Updated: Jun 9, 2019
Gradual improvement can seem like a good plan, until you choose it over dramatic improvement.
Jim Collins, author of the classic book, Good to Great, wrote that “Good is the enemy of great.”
His point is that choosing “good” over “great” is a serious strategy error.
Indeed, settling for moderate victories can mean forfeiting massive success.
I teach presentations skills, but I don’t work with clients who want to gradually improve. I’m paid to deliver big results fast and it never works out well when I care about someone’s success more than he or she does.
Big results are fun! It’s so much more rewarding to make quantum improvements that get drastically different outcomes.
Anyone can pick up a speaking tip here and there. If you pick up one presentation tip a year, you’ll gradually become a better speaker over the course of your career.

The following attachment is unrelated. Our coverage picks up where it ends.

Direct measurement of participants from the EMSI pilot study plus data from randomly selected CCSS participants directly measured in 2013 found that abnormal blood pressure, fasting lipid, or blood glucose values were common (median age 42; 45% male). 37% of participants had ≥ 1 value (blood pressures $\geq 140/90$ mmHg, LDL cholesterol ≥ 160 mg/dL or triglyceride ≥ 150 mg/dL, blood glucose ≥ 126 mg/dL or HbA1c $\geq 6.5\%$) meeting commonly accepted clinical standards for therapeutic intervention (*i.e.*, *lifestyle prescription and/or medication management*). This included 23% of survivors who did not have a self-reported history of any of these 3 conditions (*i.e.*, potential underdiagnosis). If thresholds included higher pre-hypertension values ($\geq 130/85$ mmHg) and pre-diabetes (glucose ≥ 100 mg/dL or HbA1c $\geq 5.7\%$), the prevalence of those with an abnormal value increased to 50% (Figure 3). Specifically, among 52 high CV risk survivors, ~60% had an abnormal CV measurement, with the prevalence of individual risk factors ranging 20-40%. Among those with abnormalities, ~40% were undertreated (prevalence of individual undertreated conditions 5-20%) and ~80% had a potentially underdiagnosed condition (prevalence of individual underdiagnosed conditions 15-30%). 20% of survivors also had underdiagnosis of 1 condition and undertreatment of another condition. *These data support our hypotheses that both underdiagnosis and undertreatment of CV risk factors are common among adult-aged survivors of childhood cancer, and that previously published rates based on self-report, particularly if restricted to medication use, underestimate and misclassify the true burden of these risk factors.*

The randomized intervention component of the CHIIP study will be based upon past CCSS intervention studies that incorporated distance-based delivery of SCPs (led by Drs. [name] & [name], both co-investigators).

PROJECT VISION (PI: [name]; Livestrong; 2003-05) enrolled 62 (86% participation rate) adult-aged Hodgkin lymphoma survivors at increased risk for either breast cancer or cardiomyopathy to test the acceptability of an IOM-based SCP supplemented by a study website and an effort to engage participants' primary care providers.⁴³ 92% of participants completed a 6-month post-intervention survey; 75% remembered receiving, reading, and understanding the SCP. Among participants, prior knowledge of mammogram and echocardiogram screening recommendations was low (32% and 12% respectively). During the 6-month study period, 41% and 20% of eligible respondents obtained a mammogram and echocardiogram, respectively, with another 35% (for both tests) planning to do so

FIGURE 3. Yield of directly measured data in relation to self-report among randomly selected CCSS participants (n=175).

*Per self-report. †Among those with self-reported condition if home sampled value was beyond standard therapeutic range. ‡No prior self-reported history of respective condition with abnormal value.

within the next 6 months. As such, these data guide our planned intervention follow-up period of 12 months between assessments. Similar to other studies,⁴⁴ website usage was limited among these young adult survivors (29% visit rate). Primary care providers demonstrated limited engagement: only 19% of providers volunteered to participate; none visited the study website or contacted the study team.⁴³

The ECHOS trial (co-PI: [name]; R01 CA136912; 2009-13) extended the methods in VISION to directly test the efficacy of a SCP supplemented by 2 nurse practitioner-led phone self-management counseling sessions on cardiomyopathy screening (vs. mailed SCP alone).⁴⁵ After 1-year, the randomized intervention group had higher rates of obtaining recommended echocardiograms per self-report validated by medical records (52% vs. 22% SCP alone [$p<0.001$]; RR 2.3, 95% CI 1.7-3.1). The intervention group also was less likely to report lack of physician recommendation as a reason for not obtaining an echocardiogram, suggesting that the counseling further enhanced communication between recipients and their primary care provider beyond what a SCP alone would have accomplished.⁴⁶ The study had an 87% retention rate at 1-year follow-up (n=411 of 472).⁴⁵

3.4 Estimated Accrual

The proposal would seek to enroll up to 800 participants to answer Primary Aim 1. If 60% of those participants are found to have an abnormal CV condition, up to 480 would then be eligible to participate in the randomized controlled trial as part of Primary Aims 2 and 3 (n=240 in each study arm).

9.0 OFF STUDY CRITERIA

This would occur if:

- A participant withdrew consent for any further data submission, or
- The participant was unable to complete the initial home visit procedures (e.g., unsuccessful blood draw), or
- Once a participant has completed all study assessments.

Or with a little effort, you can immerse yourself into the art form and get better results fast.
It’s good to have a bias for action.
Time waits for no one
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The speed of personal improvement is a choice, really. So go ahead. Take your time. Pursue gradual excellence if that’s what you want to do.
But know that while you’re staying put in your comfort zone, others are mastering the art of presentation.
That’s why others on your team will be promoted before you.
That’s why you don’t win more bids. It’s can also explain why the competition has more market share.
Avoid gradual improvement
So, if you’re a leader or a salesperson, you can become a better presenter a little at a time for thirty years or get really good right now and reap the rewards for the rest of your life.
To me, it’s an easy decision, but many people choose the slow route.
Detroit Lions’ quarterback, Matthew Stafford chose incremental improvement for years. Then he stepped things up by getting a coach.
If you’re interested in getting good fast, let’s jump on the phone together and see what’s possible.
What are your thoughts on gradual versus quantum leaps? Why do some of us settle for gradual improvement or even none at all, when it comes to making presentations?
Please comment below.